MPAA Rating: R/ Genre: Neo-Noir Political Thriller/ Stars: Denzel Washington, Meryl Streep, Liev Schreiber, Jon Voight, Kimberly Elise, Vera Farmiga, Jeffrey Wright, Simon McBurney, Bruno Ganz, Ann Dowd, Ted Levine, Miguel Ferrer, Dean Stockwell, Charles Napier, Pablo Schreiber, Anthony Mackie, Robyn Hitchcock/ Runtime: 130 minutes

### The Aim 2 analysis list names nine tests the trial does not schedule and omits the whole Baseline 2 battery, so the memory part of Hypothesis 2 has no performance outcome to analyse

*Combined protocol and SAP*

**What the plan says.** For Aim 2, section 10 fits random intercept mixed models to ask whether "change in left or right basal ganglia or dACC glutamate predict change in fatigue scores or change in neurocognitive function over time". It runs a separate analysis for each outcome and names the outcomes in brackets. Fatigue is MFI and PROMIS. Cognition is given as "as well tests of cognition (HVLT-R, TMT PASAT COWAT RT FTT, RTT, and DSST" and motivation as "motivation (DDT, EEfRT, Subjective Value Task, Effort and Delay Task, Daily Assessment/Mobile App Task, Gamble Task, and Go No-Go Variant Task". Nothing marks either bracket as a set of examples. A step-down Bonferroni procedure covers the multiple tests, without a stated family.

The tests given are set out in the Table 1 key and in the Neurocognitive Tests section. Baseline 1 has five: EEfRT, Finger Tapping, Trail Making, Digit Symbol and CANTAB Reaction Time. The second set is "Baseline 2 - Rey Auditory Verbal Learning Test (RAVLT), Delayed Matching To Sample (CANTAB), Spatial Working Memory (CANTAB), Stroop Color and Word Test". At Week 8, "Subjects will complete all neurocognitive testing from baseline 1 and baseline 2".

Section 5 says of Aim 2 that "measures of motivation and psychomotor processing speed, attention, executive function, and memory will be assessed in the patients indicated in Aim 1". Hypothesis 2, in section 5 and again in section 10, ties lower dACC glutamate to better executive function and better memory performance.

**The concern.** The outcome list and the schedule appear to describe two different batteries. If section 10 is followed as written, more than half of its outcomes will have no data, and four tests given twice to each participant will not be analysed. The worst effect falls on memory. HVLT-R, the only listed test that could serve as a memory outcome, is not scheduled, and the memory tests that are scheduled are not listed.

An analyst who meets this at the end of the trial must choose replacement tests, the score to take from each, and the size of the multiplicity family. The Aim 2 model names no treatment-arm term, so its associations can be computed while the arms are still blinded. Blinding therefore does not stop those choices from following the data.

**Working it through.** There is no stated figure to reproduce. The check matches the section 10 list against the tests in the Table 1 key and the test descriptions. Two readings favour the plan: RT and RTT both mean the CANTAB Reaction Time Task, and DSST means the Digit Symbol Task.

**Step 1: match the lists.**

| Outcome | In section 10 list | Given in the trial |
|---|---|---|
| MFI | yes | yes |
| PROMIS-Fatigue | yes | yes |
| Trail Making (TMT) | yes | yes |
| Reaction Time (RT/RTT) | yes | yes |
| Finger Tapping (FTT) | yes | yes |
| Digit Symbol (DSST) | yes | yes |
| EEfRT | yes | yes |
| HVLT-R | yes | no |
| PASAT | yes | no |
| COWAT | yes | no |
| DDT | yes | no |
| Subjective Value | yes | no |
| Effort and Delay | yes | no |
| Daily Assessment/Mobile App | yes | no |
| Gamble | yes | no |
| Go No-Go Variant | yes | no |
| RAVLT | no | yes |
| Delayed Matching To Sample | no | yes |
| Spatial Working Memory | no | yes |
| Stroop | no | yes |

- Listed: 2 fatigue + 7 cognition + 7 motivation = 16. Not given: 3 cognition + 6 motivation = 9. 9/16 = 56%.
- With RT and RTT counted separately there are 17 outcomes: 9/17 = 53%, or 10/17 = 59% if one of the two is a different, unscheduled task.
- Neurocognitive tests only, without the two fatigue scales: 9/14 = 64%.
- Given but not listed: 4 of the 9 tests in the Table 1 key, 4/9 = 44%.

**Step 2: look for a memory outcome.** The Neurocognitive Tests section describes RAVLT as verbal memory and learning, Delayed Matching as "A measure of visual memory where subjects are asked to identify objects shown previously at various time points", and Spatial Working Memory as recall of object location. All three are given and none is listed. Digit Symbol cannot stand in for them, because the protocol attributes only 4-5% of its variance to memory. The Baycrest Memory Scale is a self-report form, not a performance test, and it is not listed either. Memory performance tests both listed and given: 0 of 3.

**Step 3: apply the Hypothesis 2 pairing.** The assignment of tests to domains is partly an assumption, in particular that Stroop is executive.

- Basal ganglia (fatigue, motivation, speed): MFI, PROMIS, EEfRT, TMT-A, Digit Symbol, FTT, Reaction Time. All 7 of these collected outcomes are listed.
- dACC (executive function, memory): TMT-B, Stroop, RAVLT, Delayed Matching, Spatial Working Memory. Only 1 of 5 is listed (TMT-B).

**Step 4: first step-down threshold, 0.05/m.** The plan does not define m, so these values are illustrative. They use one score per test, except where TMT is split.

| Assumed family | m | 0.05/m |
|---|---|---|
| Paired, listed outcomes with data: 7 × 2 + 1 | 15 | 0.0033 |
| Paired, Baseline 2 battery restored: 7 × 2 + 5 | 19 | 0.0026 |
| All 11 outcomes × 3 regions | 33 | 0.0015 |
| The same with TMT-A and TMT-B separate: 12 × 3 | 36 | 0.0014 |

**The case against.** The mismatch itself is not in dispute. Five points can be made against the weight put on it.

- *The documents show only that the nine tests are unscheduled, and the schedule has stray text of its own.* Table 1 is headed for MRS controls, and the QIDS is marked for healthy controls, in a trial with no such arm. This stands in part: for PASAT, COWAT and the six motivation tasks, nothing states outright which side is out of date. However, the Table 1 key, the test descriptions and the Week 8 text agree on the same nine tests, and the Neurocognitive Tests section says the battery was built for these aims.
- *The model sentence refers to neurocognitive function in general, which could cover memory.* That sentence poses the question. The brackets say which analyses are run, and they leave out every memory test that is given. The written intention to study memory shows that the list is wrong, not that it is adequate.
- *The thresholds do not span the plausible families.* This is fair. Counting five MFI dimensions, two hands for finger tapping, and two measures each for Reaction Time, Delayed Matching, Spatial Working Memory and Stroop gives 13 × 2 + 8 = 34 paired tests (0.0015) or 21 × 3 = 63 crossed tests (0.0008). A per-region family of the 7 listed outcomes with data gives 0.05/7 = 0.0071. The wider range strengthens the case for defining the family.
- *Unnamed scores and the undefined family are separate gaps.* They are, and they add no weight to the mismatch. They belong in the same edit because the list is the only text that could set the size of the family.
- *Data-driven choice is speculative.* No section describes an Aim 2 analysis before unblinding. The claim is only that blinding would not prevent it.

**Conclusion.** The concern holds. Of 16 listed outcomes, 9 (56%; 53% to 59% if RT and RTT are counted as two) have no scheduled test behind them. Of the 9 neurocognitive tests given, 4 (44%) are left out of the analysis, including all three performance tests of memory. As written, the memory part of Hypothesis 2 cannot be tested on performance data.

I feel it is safe to start this review off by stating a fact that you may or may not be aware about the world of movie magic dear reader. This fact would be that when it comes to remaking something, it is quite the precarious situation, but even more so when the original attempt is a genuinely iconic slice of movie magic in its own right as well as a movie that is just acclaimed and relevant now as it was when it was first released. To that end, we soon see noted film helmer Jonathan Demme (as in the guy who gave us the iconic film The Silence of the Lambs) bravely attempt to give a sense of new life into The Manchurian Candidate from 1962 and helmed by filmmaking icon John Frankenheimer. Yet even though he is not successful in getting this film on the same bar of terrific in this remake from 2004, it is worth noting that it most certainly is not due to lack of effort. Indeed this is because even though this modern updating on this nightmarish tale feels less impactful than it by all rights ought to, it is still in possession of both terrific work behind the camera as well as a collection of truly iconic performances all its own. Thus even though the film is a powerhouse in regards to its technical and thespian factors, but not necessarily in regards to its themes or concepts that it is operating with, the 2004 Manchurian Candidate is a film that is able to provide you with some quite reliable and even mildly thought-provoking entertainment, and is most definitely worth seeing. Just don’t compare it to its more iconic predecessor whatever you do and you should be fine.